"Moreover, it would be tragic indeed if the intervention of a state discrimination commission, real or threatened, led recruitment officers and committees to appoint or promote persons not simply on grounds of competence but on the basis of overt or covert religious 'quotas.'" (How does this square with the ACLU's current defense of affirmative action?)

Institutions of higher learning which receive public funds may not have any different admission or program requirements based on sex. Or offer governmental scholarships which depend on sex.

Policy 74 — Student Evaluation of Teacher Performance

Students may administer surveys on their own and publish results freely. Same goes for teachers conducting surveys in their own classes for feedback.

If surveys are used officially to measure job performance, they should not be relied upon more strongly than their design warrants. Teachers should have access to surveys about themselves, and be allowed to attach explanatory notes. Students should be notified that surveys are being used in this manner, and must be administered in a way that protects student identity.

Policy 75 — Compulsory Education

"The element of compulsion should lie in assuring the attainment of at least minimal levels of literacy in order to further preparation for effective citizenship and the transmission of democratic values, not in prescribing how those levels are to be attained." The ACLU therefore explicitly supports the option to home school (but does not believe parents who choose private or home schooling are entitled to vouchers or similar means of payment).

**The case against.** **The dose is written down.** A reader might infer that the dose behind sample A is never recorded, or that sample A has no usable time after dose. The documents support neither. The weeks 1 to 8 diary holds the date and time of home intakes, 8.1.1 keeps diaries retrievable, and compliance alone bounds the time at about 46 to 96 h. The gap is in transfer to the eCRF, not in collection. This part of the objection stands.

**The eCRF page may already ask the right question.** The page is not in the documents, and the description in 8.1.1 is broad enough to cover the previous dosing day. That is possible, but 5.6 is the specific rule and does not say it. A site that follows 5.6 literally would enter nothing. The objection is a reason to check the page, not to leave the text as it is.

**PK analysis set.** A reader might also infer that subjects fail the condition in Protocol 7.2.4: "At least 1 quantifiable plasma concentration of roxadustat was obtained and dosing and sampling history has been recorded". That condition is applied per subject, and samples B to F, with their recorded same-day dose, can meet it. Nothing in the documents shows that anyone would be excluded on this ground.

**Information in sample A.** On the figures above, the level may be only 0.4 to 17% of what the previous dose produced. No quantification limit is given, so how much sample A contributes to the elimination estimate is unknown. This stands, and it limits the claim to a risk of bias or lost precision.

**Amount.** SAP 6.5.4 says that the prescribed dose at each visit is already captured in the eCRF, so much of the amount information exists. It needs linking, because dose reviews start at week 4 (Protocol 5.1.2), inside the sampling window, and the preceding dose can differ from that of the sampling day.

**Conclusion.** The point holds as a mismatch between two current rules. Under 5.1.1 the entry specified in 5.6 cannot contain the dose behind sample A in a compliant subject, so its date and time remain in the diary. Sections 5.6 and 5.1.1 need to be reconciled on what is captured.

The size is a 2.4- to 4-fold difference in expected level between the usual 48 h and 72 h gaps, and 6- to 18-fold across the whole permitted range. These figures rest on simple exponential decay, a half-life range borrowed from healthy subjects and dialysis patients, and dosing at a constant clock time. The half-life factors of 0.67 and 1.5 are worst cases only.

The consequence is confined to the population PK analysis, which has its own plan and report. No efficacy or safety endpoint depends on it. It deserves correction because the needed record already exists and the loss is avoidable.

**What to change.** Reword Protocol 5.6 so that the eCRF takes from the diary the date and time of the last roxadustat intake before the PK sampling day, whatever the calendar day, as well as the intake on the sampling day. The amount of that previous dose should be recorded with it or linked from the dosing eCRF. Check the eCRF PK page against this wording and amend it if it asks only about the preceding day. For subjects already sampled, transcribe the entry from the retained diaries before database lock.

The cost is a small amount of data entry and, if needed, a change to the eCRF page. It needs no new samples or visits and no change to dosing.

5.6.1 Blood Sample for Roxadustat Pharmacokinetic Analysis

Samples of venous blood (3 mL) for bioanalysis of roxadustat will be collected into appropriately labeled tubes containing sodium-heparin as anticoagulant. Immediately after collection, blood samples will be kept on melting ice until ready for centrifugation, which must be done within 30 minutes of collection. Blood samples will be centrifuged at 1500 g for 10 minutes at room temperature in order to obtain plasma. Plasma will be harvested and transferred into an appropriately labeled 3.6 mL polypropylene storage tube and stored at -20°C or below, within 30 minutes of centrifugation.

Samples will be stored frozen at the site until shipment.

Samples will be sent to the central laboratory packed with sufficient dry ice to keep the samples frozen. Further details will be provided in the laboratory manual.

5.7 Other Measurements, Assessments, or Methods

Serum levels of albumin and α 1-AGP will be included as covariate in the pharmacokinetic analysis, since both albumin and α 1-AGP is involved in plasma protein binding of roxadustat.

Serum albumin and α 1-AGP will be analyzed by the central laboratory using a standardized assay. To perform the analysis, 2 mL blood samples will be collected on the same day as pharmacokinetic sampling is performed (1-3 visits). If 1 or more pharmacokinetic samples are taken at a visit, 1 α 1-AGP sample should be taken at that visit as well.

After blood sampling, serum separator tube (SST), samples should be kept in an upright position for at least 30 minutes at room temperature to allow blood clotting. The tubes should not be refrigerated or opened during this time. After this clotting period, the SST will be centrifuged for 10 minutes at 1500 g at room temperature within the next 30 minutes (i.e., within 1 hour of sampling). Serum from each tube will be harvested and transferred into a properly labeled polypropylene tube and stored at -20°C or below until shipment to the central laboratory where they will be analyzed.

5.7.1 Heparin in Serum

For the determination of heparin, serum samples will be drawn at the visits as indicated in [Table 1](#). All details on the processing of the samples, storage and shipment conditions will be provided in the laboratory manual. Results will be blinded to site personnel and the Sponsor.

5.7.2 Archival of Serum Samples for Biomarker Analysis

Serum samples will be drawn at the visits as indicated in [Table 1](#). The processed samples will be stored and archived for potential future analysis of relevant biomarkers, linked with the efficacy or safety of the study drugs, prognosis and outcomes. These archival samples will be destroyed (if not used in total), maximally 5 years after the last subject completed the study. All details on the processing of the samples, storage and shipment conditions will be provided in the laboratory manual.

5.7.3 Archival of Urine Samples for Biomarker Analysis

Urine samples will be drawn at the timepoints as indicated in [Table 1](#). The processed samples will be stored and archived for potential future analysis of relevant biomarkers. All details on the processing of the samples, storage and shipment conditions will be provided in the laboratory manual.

"Compulsory education of children generally should not be imposed in ways that contravene the religious liberties of parents and children[....]" That is, unless doing so is necessary to either "guarantee the health and safety of children" or "guarantee that the individual will be sufficiently educated to have the minimum competence to participate a a citizen, if he/she chooses, in the democratic governing process of the community."

Policy 76 — Secondary School Students' Civil Liberties

Generally, these are the same as for college students. Students should not be punished for things which aren't against clearly defined rules ("rule by law" vs "rule by personality" is mentioned here). Nor should students be punished for expressing unpopular ideas. Restrictions on speech are only appropriate when safety is a factor or teaching is disrupted. This freedom extends to students putting out newspapers, newsletters, etc. Students may also form official clubs for any lawful purpose, so long as they don't discriminate beyond the narrow "purpose of the organization" (the example given is French competence for a French club.)